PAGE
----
Why climate and sustainability professionals need to take the next step in our evolution
Companies, cities, counties, states and universities are setting "moonshot" goals in response to unprecedented global attention to the urgent wake-up call for climate and sustainability. We have seen an exceptional change in the magnitude of aspirational targets, but the climate change and sustainability professionals have not evolved at the same rate.
In the past few years, thousands of business leaders, government officials and university presidents have committed their organizations to substantial greenhouse gas emissions reductions, climate action planning and sustainability initiatives. Increasingly, we’re seeing substantial, multi-year goals informed by calls to action from the world’s leading science bodies. Big, long-term goals are no longer the exception — but we don’t really know how we’ll get there.
Yes, we need to aggressively pursue substantial advances in technology, but also substantial advances in the professions that support achieving these aspirations. We need informed, competent — and agile — climate and sustainability professionals that can drive positive forward traction and lead the "unprecedented transformation" that is critically important in the next 10 years.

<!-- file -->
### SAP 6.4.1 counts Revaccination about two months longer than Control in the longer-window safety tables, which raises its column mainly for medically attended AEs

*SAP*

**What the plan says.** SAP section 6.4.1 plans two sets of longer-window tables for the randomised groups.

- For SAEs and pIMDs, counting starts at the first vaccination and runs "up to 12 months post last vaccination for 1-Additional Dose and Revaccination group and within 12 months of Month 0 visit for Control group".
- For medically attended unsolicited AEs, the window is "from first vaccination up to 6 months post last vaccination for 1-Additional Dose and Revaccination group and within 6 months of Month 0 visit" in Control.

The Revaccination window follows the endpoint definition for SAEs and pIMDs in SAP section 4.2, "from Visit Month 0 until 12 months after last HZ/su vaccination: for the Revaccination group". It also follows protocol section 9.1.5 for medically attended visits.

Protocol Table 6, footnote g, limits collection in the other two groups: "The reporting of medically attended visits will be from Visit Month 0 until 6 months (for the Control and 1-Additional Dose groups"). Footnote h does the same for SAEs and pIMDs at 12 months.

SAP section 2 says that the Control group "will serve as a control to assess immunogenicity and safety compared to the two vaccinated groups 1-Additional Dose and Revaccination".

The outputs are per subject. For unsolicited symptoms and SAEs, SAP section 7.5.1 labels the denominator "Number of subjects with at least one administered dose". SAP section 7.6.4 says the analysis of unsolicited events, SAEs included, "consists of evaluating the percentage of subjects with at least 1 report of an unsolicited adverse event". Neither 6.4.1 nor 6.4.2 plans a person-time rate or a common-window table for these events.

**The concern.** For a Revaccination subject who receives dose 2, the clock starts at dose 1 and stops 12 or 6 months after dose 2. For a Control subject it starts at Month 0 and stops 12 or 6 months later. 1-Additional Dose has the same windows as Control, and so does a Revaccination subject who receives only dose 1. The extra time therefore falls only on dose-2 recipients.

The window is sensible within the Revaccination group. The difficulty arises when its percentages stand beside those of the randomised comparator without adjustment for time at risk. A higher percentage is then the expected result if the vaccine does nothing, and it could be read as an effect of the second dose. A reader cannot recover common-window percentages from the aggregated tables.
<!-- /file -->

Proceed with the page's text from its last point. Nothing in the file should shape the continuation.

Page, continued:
Elevating our stature
While climate change and sustainability professionals have increased in number and compensation over the past 10 years, isn’t it time that our field took the next evolutionary step into the executive suite? Valutus recently conducted research that found virtually no chief sustainability officers in Fortune 500 companies that actually were designated officers in their companies. ACCO’s examination of CDP responses in 2013 also found no such instances.
In the public sector, the city of Miami Beach is one of only a handful of cities whose resilience officer is actually an assistant city manager. Among the 600-plus signatories of the American College & University Presidents Climate Commitment, the university with an executive leading sustainability or climate change action in both operations and academics is the exception, not the rule. These professions are not where they need to be if we are to achieve these aspirational goals in business, government and academia.
The journey to the executive suite will not come easily. Historically, environmental professionals have been seen as cost centers in their organization. Early climate and sustainability efforts were perceived similar to compliance regimes, frequently resulting from stakeholder pressures or prospective regulation.
In order to take that step in the executive suite, our field will need to demonstrate the value it can bring to the highest levels of the organization, and the members of the field will need to exemplify that capacity. Simply put, we’re not there yet. But there’s no reason we couldn’t be.